Authorities said they would kill around 2,000 small animals, including hamsters, after several tested positive for coronavirus at a pet store where an employee was also infected.
A two-year-old hamster named “Ring” owned by Cheung, a member of an online hamster community who volunteered to foster small abandoned animals in light of government instructions asking pet owners to giving up recently purchased hamsters, chinchillas, rabbits and guinea fowl pigs to slaughter after hamsters at a pet store tested positive for COVID-19, is fed by its owner in Hong Kong. AFP
Hong Kong authorities have done everything they can in their pursuit of the zero-COVID strategy, including what some are calling the “big hamster massacre.”
On January 18, authorities announced they would kill around 2,000 small animals, including hamsters, after several tested positive for coronavirus at a pet store where an employee was also infected.
the Associated press report said the city will also stop the sale of hamsters and the import of small mammals. The pet store employee tested positive for the Delta variant on January 17, and several hamsters imported from the Netherlands to the store also tested positive.
This decision obviously drew strong reactions, with many asking to reconsider the decision, while others hired private jets to fly their pet hamsters out of Hong Kong and some Samaritans reportedly volunteered to adopt hamsters from pet shops. in order to save them from their dark fate.
Let’s take a closer look at the situation:
Hong Kong has firmly adhered to China’s “zero-COVID” policy and the recent announcement of the culling is part of this strategy.
The move came following the report that hamsters sold to pet shop Little Boss, as well as an employee, tested positive for the Delta variant – now rare in Hong Kong.
Health Secretary Sophia Chan was quoted by the news agency France Media Agency saying, “Internationally, there is no evidence yet that pets can transmit the coronavirus to humans, but…we will take precautionary measures against any vectors of transmission.”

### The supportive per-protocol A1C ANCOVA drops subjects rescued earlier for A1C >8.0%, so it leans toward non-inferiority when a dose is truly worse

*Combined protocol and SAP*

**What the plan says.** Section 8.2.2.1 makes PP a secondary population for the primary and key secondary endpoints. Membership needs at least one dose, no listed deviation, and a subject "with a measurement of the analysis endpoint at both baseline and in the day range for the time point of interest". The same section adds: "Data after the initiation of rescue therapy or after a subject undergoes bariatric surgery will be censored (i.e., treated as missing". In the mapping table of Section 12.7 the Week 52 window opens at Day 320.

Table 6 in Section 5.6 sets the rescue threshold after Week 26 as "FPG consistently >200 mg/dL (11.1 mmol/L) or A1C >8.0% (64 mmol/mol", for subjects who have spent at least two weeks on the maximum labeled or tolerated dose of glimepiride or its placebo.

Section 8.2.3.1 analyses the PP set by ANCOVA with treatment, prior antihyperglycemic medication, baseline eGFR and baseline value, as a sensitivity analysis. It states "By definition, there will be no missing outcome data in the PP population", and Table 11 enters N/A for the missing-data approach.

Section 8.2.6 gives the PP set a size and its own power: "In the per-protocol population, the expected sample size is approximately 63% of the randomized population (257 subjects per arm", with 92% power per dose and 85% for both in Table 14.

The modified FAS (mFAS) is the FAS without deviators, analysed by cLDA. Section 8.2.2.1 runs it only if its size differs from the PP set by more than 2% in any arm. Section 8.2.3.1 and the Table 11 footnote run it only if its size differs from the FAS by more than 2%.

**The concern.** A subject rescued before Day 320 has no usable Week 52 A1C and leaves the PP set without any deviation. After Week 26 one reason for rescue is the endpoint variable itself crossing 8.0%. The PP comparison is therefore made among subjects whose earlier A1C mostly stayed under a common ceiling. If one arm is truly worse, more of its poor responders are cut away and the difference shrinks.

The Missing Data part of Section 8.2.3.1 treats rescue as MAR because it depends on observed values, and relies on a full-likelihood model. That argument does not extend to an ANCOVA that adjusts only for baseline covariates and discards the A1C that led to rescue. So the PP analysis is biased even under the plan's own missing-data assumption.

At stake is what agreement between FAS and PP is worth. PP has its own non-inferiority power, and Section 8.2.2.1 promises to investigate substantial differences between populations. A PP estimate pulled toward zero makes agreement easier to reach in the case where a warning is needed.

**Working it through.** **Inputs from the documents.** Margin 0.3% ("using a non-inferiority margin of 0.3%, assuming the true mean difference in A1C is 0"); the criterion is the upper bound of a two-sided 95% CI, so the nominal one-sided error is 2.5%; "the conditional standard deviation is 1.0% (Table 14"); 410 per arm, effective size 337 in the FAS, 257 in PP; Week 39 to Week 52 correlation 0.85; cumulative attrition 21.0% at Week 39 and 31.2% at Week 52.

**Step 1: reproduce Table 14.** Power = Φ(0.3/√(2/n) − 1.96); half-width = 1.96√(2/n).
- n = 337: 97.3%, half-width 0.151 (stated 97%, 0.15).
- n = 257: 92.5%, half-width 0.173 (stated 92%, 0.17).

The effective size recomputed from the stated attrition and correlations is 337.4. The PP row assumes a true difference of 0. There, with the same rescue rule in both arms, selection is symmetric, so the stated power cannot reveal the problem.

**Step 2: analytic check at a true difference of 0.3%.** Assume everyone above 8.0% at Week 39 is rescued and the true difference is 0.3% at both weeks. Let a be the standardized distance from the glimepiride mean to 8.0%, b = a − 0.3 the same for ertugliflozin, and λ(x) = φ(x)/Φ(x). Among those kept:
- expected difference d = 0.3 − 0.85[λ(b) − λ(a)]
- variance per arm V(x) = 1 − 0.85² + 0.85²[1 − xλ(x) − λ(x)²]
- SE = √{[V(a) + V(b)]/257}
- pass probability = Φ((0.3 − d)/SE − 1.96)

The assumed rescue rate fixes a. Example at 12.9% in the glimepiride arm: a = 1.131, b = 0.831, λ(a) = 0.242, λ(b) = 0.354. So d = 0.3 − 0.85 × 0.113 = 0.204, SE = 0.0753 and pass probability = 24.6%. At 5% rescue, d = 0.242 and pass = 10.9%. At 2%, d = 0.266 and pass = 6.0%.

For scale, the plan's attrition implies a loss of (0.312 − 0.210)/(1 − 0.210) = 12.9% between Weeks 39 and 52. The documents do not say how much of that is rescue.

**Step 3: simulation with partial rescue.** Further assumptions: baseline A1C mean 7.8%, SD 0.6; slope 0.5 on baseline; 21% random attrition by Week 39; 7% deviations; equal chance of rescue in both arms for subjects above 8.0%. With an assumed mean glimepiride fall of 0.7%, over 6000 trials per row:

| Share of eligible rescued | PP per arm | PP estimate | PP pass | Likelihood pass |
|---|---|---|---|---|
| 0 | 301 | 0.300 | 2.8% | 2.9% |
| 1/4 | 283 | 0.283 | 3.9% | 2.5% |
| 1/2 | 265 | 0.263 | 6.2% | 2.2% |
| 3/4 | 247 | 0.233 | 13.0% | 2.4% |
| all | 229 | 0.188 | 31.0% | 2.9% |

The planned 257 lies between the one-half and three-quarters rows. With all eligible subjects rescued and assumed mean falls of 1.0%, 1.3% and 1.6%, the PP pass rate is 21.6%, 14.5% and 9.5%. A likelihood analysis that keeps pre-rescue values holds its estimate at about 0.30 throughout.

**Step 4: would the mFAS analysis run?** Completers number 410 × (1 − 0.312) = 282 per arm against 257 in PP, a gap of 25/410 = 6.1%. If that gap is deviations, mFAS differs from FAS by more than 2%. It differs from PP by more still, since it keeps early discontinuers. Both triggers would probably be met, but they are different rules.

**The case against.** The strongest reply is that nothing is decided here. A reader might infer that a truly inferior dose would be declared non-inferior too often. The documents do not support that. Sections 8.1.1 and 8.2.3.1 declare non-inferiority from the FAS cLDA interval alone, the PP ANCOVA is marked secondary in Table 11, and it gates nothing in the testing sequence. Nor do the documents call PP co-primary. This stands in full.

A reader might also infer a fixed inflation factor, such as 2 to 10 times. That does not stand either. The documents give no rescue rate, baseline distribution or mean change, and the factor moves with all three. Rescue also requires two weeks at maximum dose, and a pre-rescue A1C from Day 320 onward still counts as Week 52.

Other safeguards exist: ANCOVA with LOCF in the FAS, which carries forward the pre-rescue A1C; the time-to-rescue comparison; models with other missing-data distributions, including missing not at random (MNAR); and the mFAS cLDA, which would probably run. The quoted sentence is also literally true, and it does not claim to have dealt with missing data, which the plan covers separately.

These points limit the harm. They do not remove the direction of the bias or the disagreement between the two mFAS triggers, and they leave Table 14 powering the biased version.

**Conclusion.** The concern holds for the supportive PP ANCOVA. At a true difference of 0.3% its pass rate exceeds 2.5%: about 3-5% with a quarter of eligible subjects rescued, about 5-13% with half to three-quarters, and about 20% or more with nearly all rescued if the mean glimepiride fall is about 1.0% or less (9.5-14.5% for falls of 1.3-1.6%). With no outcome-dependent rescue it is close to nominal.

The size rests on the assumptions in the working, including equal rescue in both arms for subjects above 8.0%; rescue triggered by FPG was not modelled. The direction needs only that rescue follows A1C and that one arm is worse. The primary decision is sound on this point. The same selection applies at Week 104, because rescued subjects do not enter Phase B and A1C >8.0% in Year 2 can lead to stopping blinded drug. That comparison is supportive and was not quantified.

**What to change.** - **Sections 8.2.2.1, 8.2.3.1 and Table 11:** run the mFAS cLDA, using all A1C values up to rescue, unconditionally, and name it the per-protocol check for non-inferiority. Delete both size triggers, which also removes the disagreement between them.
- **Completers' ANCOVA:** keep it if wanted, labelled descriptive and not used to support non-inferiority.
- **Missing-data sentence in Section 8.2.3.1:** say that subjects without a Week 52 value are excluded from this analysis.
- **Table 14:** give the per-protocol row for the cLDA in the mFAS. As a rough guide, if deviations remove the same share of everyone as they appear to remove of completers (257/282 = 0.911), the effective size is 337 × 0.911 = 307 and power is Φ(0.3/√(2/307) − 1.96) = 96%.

Strict rules have been established for hamster owners.
For example, Leung Siu-fai, director of the Department of Agriculture, Fisheries and Conservation, told a press conference that owners should keep hamsters at home and not take them out. “All pet owners should observe good personal hygiene, and after coming into contact with animals and their food, you should wash your hands,” he said.
“Don’t kiss your pets,” he added.
Additionally, customers who purchased hamsters in Hong Kong from December 22, 2021 would be subject to mandatory testing and are asked not to contact others until their tests come back negative. If their hamsters test positive, they will be quarantined.
Outraged animal lovers
The decision by Hong Kong authorities has angered hamster owners and animal lovers.
Hamster lovers launched a Change.org petition, which garnered more than 23,000 signatures in less than a day, and the Society for the Prevention of Cruelty to Animals (SPCA) denounced the decision.
“The SPCA is shocked and concerned by the recent announcement that over 2,000 animals have been handled,” she said in a statement sent to AFP.
A hamster owner, in a AFP The report was quoted as saying, “No one can take my hamster away unless they kill me. Will they also kill all COVID-19 infected patients and their close contacts?”
Defend the slaughter
Deputy Agriculture Chief Thomas Sit defended the culling as a precautionary measure when asked why the decision was made without a clear scientific basis.
The culling also found support from top microbiologist and government adviser Yuen Kwok-yung, who said the decision was “decisive” and “prudent”.
Yuen said the Department of Agriculture, Fisheries and Conservation did not have enough staff to quarantine the hamsters and test them daily, “so they had no choice but to take such an unpopular decision”.
But can animals actually transmit the virus?
The cull has once again raised the question of whether the animals are at risk of being infected with COVID and can they transmit the virus.
To date, there have been reports of pet dogs, cats, ferrets, animals in zoos and sanctuaries, mink and hyenas among others testing positive for COVID-19.
The World Health Organization has said that certain animal species can be infected with the coronavirus and that animals can re-infect humans.
“This risk remains low but it is something we are constantly reviewing,” said Maria Van Kerkhove of the WHO.
Of the seven million viral sequences submitted to global platforms, around 1,500 come from animals.
Van Kerkhove said better surveillance was needed to determine not only which animals were susceptible, but also to understand the extent of infections in animals and to track the virus in animals over time to see what risk it posed.
With contributions from agencies
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